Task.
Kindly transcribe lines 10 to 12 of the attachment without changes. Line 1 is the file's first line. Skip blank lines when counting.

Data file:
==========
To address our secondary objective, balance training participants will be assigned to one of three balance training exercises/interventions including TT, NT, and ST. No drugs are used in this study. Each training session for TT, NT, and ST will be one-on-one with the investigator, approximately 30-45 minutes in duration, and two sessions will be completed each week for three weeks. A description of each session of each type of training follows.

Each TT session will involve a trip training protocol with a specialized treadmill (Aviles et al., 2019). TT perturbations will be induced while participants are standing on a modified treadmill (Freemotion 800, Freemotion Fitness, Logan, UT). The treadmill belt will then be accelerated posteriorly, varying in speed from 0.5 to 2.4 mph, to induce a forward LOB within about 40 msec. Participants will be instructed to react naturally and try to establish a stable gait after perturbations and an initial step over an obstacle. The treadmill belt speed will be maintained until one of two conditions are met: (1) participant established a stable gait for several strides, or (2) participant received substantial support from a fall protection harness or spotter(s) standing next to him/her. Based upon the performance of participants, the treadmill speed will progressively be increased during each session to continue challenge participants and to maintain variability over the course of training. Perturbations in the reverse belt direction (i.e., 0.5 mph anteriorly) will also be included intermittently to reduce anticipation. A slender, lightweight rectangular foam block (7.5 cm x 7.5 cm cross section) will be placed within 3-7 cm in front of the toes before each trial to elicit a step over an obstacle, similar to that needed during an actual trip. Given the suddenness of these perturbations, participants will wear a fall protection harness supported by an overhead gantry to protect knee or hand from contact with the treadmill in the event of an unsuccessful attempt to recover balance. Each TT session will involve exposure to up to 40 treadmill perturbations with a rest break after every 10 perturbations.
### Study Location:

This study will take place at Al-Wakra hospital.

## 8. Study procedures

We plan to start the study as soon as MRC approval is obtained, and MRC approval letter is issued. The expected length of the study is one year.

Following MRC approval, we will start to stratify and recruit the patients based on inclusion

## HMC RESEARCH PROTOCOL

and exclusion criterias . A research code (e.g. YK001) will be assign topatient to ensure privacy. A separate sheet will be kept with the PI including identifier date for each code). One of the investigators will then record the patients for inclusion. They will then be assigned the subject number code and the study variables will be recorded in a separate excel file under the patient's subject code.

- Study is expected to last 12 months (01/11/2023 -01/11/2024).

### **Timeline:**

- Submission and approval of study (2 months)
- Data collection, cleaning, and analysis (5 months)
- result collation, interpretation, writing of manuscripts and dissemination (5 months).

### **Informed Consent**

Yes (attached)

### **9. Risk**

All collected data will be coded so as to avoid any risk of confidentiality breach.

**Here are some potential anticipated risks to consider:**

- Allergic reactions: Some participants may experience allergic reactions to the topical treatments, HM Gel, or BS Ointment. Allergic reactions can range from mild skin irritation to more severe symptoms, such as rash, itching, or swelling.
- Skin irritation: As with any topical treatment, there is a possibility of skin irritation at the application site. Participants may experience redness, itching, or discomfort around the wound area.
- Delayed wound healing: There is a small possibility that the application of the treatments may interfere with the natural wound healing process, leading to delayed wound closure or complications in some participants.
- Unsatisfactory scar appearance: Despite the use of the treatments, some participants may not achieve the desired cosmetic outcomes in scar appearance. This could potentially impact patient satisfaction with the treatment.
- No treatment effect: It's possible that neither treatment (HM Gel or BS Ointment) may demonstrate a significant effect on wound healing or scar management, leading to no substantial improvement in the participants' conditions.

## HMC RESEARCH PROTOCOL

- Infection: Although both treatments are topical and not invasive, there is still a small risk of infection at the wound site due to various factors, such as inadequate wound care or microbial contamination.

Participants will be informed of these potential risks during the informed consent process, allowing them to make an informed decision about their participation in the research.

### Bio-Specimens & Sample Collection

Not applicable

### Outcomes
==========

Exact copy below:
- Study is expected to last 12 months (01/11/2023 -01/11/2024).

### **Timeline:**

- Submission and approval of study (2 months)